Could you be part Neanderthal or even Denisovan. Find out in the debut of our new feature "Ask an Expert." What do you want to know? Submit your question today!
This is Sound Ideas. I’m Mike McCurdy, in the studio with Kevin Bersett, editor of ISU’s Redbird Scholar Magazine and the Ask the Expert column. And we’re talking about early man, early or different versions of humans. Kevin, thanks for joining us on Sound Ideas. We’ve both heard this kind of thing before…that humans today, you and I, have the DNA of ancient peoples. And we received a question?
KEVIN BERSETT: Yes. From Allie Beam who is a freshman at University High School in Normal.
ALLIE BEAM: I understand nearly everyone has Neanderthal DNA but are there other traces of species of early humans found in the human genome?
MIKE McCURDY: So what’s the answer? Am I part caveman or part Neanderthal?
BERSETT: Probably, but it’s not that simple. I turned to Fred Smith, Professor of Anthropology in the Department of Sociology and Anthropology. He said Neanderthal is probably not the only DNA lurking in the background. We might have Denisovan DNA.”
McCURDY: Denisovan – I’ve never heard of it.
BERSETT: Neither had I. Here’s what Dr. Smith had to say.
DR. FRED SMITH: They are a group of archaic humans that are different from modern humans genetically. They are more similar to Neanderthals but they're also not identical to Neanderthals. The interesting thing about Denisovans is that we don't know really what they look like anatomically. We now have two Denisovan genomes. These are based upon small fragments. One is a pinky finger bone. And there are a couple of teeth, but we don't really know who they are. There are archaic looking people in east Asia that aren't Neanderthals and so it's possible they are the Denisovans but we haven't made the connection between the anatomy and the genes like we have with the Neanderthals. Neanderthals are contributing somewhere between 3 to 8 percent to early modern humans and that translates to 1.6 to 2.1 percent to us today.
McCURDY: So if we know there's an average percentage of DNA of the pre-modern humans in people today someone must be doing some organized testing.
BERSETT: Yes. In fact, Dr. Smith had his own DNA tested.
SMITH: I did it through the National Geographic program. I was of course curious to see if I had Neanderthal heritage and how much. I'm almost entirely Scots-Irish, Northern European with a little Mediterranean thrown in but no native-American. And I was a little bit disappointed to find out i was only 1.8 percent Neanderthal. But I am 2.3 percent Denisovan so I guess that's some solace.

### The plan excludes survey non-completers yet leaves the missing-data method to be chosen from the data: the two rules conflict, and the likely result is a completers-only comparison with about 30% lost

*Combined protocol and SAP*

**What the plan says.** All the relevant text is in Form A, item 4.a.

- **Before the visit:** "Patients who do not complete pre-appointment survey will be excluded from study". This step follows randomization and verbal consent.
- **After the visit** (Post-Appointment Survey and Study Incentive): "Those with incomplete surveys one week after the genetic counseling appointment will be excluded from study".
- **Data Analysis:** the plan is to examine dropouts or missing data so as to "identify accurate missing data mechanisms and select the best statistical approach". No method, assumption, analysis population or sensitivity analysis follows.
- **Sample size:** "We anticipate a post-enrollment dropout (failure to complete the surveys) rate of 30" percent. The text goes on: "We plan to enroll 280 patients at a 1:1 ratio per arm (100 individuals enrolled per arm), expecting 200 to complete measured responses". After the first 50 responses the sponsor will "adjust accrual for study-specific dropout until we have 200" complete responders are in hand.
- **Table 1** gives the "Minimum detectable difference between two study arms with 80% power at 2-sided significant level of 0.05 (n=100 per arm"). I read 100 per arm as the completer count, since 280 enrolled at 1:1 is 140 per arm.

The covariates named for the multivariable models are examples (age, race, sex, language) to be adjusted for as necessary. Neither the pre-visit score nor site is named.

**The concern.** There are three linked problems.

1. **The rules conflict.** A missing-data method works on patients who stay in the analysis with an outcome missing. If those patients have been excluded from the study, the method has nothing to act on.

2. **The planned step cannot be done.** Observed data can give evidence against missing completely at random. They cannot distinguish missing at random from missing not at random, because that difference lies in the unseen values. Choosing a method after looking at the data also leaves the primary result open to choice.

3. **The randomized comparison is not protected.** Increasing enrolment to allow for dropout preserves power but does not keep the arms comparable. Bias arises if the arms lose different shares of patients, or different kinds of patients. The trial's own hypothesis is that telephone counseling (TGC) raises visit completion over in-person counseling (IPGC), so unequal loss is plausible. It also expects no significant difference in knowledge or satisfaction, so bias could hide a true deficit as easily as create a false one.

McCURDY: And this all helps support a theory that Dr. Smith proposed years ago.
BERSETT: Yes. For decades, it was argued that modern people moving from Africa totally replaced the archaic people, like the Neanderthals, rendering them extinct in the classic sense of the term. Dr. Smith was one of the minority of researchers who argued, based on morphology, that Neanderthals made relatively small contributions to the first modern populations in Europe, which he called the Assimilation Model.
SMITH: The Assimilation Model came out of my work with Neanderthals in the late 70s and early 80s and it really was a response to the increasing information that showed that modern humans fundamentally came out of Africa and initially the argument was they came totally out of Africa. But in my work, particularly on Croatian Neanderthals, I saw some evidence of Neanderthal contributions to early modern humans and I had trouble making that balance out with the genetic material. So I went with the morphological and suggested that at the time that the genetic evidence was probably not complete enough to determine this small but consistent Neanderthal and other archaic contribution.
McCURDY: And is DNA evidence causing more widespread acceptance of his theory?
BERSETT: Well, it was not at first…but thanks to evidence of Neanderthal and Denisovan contributions to the genome, it is now generally considered a very robust model to explain the beginning of people like us.
McCURDY: Kevin Bersett is the editor of Redbird Scholar magazine and editor of the magazine’s Ask and Expert column. Kevin, what will we talk about next time?
BERSETT: We’re going to talk about something everyone needs and something nearly everyone is thinking about, following revelations in Flint, Michigan. We’ll hear about some of the challenges faced by water providers in Bloomington and find out how Bloomington-Normal water stacks up with other communities.